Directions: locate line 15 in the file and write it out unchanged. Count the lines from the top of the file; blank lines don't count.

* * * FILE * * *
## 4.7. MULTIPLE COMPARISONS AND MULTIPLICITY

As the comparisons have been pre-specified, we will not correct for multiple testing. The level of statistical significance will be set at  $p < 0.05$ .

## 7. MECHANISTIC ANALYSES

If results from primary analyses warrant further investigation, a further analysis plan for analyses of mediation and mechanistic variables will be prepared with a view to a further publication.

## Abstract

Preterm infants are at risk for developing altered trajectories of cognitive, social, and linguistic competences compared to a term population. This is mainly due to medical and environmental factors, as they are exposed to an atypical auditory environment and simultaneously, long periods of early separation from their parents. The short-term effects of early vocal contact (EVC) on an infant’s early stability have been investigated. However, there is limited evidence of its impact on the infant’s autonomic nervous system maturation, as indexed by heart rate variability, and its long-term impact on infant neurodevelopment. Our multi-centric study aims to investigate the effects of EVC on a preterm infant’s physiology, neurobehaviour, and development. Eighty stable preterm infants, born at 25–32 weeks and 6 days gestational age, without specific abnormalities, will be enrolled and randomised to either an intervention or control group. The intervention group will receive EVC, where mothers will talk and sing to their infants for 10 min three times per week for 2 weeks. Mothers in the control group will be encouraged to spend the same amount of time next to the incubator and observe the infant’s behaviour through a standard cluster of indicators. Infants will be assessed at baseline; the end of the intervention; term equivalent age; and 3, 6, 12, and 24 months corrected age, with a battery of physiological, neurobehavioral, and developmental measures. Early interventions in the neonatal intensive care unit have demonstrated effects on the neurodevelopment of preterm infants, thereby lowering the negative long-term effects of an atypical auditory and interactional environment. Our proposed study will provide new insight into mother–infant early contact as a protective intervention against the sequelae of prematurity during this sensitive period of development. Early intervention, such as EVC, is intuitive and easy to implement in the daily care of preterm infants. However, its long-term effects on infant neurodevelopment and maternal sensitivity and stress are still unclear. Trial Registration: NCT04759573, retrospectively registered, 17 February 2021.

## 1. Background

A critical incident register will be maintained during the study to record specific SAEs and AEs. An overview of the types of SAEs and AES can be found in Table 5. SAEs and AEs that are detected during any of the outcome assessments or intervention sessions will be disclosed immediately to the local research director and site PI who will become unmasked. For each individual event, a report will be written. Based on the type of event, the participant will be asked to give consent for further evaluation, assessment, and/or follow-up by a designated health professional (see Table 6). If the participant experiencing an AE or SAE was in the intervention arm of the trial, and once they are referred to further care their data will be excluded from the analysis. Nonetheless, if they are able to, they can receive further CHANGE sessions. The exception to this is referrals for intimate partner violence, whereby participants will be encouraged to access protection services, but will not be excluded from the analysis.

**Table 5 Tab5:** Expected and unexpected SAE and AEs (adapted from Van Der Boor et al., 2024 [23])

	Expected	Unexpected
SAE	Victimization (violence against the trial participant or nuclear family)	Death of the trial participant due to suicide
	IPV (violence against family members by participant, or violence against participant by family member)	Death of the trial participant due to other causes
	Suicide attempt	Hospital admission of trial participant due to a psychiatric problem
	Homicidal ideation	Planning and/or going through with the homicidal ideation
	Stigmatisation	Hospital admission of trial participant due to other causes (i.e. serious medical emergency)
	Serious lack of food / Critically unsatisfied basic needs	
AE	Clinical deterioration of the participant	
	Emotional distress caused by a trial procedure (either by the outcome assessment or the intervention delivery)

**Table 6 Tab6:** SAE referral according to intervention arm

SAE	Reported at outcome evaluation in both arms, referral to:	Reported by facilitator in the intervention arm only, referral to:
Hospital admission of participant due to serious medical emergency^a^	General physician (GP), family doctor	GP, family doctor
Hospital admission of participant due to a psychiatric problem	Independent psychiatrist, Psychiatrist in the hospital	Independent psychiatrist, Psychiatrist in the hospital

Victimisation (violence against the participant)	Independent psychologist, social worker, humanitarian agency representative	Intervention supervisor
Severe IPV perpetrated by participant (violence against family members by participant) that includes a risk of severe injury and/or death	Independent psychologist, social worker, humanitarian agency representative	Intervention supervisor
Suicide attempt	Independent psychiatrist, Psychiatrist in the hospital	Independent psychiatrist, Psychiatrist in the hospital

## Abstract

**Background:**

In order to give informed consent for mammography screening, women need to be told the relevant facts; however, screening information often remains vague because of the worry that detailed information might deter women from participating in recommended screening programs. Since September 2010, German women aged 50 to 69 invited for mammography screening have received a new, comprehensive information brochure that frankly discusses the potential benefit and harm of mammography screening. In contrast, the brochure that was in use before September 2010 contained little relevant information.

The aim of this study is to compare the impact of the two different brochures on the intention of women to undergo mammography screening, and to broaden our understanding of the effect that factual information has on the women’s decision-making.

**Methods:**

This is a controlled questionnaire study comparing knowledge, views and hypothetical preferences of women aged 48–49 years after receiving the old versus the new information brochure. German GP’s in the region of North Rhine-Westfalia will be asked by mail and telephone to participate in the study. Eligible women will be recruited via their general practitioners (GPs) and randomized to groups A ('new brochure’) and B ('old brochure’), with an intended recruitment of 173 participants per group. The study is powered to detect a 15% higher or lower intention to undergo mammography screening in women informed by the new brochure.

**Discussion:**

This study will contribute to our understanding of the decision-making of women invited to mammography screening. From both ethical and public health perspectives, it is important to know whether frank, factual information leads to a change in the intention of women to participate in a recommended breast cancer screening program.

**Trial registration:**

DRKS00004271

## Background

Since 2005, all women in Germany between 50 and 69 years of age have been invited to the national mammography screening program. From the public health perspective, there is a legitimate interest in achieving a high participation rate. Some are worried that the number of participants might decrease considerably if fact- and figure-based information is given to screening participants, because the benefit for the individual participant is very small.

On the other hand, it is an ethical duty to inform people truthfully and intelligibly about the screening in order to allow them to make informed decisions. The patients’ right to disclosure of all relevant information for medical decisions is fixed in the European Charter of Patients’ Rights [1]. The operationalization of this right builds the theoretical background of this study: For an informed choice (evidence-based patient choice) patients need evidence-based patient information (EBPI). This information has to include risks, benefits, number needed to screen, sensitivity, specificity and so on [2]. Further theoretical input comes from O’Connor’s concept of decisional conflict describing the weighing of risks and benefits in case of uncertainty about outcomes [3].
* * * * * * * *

	Stigmatisation	Hospital admission of trial participant due to other causes (i.e. serious medical emergency)